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Review and priority setting for substances that are listed without a specific migration limit in Table 1 of Annex 1 of Regulation 10/2011 on plastic materials and articles intended to come into contact with food

on the Wiley Online Library


Panel members at the time of adoption

Jose Manuel Barat Baviera, Claudia Bolognesi, Andrew Chesson, Pier Sandro Cocconcelli, Riccardo Crebelli, David Michael Gott, Konrad Grob, Claude Lambré, Evgenia Lampi, Marcel Mengelers, Alicja Mortensen, Gilles Rivière, Vittorio Silano, Inger‐Lise Steffensen, Christina Tlustos, Henk Van Loveren, Laurence Vernis and Holger Zorn.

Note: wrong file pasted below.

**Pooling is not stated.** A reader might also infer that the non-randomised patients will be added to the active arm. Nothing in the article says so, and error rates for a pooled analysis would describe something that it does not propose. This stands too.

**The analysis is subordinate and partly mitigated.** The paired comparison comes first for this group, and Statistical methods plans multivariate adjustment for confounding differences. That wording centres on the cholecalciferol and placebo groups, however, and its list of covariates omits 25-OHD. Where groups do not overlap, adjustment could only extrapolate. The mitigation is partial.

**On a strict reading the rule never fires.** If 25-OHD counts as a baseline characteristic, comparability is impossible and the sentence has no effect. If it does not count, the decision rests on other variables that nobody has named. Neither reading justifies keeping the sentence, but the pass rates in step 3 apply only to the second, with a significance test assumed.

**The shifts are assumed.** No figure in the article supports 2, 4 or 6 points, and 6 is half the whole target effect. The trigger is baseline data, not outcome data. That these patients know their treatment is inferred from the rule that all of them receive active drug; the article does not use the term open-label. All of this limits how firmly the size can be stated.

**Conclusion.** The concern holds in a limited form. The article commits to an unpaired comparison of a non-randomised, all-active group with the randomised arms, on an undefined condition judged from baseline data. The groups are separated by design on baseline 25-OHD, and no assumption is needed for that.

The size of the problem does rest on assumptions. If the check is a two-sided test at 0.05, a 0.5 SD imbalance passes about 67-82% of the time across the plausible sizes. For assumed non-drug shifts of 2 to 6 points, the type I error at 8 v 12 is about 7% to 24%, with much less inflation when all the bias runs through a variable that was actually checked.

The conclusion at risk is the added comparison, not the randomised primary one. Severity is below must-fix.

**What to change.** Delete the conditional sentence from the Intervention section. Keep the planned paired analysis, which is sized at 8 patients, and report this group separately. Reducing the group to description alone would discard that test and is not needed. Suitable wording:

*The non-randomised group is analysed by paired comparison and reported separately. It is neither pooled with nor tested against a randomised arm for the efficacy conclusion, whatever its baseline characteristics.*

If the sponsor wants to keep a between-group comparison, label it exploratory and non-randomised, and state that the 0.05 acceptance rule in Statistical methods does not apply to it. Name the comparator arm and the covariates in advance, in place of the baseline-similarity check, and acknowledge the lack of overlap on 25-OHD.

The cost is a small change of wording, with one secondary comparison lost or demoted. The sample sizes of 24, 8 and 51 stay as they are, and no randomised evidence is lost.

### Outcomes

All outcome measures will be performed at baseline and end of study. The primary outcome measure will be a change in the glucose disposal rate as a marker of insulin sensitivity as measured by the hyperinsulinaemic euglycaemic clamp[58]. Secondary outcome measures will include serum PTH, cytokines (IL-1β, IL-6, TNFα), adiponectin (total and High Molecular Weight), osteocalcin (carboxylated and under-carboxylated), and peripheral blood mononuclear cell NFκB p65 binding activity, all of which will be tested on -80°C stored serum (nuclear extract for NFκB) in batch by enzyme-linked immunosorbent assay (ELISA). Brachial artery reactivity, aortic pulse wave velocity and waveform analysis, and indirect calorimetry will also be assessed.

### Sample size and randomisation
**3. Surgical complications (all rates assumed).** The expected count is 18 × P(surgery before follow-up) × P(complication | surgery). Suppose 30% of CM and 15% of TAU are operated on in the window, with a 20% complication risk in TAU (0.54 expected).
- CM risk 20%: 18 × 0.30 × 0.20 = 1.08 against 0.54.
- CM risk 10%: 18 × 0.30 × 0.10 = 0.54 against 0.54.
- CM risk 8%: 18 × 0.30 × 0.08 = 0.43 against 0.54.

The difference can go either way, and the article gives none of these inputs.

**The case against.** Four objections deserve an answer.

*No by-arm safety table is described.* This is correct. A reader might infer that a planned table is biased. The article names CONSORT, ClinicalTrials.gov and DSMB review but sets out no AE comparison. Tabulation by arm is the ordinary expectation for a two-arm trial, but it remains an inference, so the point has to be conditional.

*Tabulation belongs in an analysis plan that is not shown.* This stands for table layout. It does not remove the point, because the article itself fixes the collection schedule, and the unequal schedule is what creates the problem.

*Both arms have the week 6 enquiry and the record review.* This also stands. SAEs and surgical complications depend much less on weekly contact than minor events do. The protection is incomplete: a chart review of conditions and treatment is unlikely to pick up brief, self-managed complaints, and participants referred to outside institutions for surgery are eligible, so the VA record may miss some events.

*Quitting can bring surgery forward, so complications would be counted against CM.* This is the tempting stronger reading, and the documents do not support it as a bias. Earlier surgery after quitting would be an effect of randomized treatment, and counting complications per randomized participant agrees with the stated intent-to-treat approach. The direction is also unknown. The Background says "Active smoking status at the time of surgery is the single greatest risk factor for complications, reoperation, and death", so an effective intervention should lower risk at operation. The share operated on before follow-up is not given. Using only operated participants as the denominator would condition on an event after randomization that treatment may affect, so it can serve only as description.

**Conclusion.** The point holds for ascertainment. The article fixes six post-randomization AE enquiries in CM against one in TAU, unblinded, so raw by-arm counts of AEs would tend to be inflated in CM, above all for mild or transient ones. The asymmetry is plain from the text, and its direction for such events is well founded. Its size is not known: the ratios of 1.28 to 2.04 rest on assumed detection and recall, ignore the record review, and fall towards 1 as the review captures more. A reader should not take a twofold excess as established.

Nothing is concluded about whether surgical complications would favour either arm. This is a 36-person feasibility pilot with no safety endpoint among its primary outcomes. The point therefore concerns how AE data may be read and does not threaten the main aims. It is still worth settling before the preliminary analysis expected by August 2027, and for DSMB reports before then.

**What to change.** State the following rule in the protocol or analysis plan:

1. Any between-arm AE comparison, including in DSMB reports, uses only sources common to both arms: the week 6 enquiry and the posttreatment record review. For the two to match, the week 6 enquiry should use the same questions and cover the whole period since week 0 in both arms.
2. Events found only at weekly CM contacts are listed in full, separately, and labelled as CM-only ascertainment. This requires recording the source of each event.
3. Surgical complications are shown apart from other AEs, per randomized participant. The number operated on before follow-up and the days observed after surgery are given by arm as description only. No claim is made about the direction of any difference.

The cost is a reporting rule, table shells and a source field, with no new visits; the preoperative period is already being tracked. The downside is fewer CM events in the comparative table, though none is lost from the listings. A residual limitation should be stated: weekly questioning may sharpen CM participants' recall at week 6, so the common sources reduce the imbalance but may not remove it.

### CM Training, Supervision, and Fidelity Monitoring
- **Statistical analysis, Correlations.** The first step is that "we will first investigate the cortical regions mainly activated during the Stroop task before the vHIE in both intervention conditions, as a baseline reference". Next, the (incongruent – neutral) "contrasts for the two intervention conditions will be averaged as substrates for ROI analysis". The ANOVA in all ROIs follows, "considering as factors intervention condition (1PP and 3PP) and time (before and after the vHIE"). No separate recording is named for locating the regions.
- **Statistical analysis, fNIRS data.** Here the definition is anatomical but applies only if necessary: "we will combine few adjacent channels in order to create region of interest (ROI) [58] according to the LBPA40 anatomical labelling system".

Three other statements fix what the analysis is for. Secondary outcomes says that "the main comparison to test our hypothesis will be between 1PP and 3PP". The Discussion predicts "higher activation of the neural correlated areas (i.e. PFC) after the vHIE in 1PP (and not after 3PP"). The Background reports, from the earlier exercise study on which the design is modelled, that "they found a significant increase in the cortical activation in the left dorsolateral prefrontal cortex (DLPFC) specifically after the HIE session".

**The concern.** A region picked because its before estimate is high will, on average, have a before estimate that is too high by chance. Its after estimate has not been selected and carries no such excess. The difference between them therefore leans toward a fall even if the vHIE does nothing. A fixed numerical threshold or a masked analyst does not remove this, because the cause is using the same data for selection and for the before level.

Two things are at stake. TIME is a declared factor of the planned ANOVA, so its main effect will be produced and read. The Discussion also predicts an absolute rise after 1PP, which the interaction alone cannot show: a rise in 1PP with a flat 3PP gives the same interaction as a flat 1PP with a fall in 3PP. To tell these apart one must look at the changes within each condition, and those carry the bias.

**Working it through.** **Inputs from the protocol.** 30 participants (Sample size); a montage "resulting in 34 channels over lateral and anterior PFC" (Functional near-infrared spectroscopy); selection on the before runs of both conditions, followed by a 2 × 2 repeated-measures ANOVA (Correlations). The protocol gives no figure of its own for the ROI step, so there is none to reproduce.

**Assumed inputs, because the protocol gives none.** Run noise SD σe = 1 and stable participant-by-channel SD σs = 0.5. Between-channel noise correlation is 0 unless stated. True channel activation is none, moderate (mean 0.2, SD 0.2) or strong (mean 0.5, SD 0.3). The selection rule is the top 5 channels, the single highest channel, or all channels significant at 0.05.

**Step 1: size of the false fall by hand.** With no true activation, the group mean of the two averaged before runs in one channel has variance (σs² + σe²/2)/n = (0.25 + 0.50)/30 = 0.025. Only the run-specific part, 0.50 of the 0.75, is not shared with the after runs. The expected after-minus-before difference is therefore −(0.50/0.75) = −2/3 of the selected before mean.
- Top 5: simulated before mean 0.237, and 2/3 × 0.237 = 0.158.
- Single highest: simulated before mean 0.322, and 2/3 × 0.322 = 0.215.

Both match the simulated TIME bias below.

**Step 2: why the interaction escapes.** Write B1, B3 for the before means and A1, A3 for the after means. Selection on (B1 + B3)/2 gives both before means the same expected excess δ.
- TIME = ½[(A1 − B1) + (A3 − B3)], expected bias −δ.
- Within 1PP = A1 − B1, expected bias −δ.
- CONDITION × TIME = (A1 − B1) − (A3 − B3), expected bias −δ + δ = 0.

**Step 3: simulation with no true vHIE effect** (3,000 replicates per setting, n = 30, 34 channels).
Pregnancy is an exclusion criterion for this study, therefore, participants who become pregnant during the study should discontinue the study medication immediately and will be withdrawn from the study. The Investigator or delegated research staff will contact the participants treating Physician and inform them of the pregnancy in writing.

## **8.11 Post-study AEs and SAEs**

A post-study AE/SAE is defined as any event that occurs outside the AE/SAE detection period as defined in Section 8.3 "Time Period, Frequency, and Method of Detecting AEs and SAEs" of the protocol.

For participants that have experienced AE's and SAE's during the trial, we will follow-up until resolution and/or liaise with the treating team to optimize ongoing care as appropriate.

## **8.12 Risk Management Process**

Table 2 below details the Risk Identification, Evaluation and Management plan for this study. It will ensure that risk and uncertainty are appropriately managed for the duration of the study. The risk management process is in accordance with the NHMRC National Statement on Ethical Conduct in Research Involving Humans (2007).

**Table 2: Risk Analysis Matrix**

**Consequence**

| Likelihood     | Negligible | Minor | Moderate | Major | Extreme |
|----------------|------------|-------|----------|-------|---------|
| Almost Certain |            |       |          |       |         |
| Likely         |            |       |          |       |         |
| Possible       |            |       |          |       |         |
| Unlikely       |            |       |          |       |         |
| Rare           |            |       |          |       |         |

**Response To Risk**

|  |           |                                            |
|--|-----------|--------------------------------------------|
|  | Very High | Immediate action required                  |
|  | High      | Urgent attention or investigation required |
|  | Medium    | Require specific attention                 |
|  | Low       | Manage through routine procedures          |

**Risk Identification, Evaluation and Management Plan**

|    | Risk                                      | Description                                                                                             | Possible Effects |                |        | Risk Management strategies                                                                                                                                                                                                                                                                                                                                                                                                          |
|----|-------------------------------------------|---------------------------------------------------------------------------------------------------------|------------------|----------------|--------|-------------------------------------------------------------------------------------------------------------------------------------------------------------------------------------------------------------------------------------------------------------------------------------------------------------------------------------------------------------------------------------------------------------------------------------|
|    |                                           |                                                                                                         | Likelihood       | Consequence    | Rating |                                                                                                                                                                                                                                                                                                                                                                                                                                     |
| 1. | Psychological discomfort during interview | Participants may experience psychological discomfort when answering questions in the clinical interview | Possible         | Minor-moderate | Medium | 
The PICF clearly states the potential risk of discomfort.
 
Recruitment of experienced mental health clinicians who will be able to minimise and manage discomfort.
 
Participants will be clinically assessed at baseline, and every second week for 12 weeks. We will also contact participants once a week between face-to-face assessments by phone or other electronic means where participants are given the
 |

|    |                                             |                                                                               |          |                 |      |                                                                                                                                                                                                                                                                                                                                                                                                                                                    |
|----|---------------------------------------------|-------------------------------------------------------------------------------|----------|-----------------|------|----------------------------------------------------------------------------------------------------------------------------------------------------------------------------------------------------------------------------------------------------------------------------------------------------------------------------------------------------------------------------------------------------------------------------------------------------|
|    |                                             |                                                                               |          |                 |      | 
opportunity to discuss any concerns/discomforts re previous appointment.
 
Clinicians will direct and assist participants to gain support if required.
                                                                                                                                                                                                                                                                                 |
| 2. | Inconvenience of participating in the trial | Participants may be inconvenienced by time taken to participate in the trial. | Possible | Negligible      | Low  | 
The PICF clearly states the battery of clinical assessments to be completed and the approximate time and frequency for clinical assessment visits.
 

The EFSA Panel on Food Contact Materials, Enzymes and Processing Aids (CEP) was requested by the European Commission to review the substances for which a Specific Migration Limit (SML) is not assigned in Regulation (EU) No 10/2011. These substances had been covered by the Generic SML of 60 mg/kg food, but with Regulation (EU) 2016/1416 it was removed, necessitating their re‐examination. EFSA was requested to identify those substances requiring an SML to ensure the authorisation is sufficiently protective to health, grouping them in high, medium and low priority to serve as the basis for future re‐evaluations of individual substances. The CEP Panel established a stepwise procedure. This took into account existing hazard assessments for each substance on carcinogenicity/mutagenicity/reprotoxicity (CMR), bioaccumulation and endocrine disruptor (ED) properties along with the use of in silico generated predictions on genotoxicity. Molecular weights and boiling points were considered with regard to their effect on potential consumer exposure. This prioritisation procedure was applied to a total of 451 substances, from which 78 substances were eliminated at the outset, as they had previously been evaluated by EFSA as food contact substances. For 89 substances, the Panel concluded that a migration limit should not be needed. These are in the lists 0 and 1 of the Scientific Committee for Food (SCF), defined as substances for which an Acceptable Daily Intake (ADI) does not need to be established, along with substances that are controlled by existing restrictions and/or generic limits. Of the remaining 284 substances, 179 were placed into the low priority group, 102 were placed into the medium priority group and 3 were placed into the high priority group, i.e. salicylic acid (FCM No 121), styrene (FCM No 193) and lauric acid, vinyl ester (FCM No 436).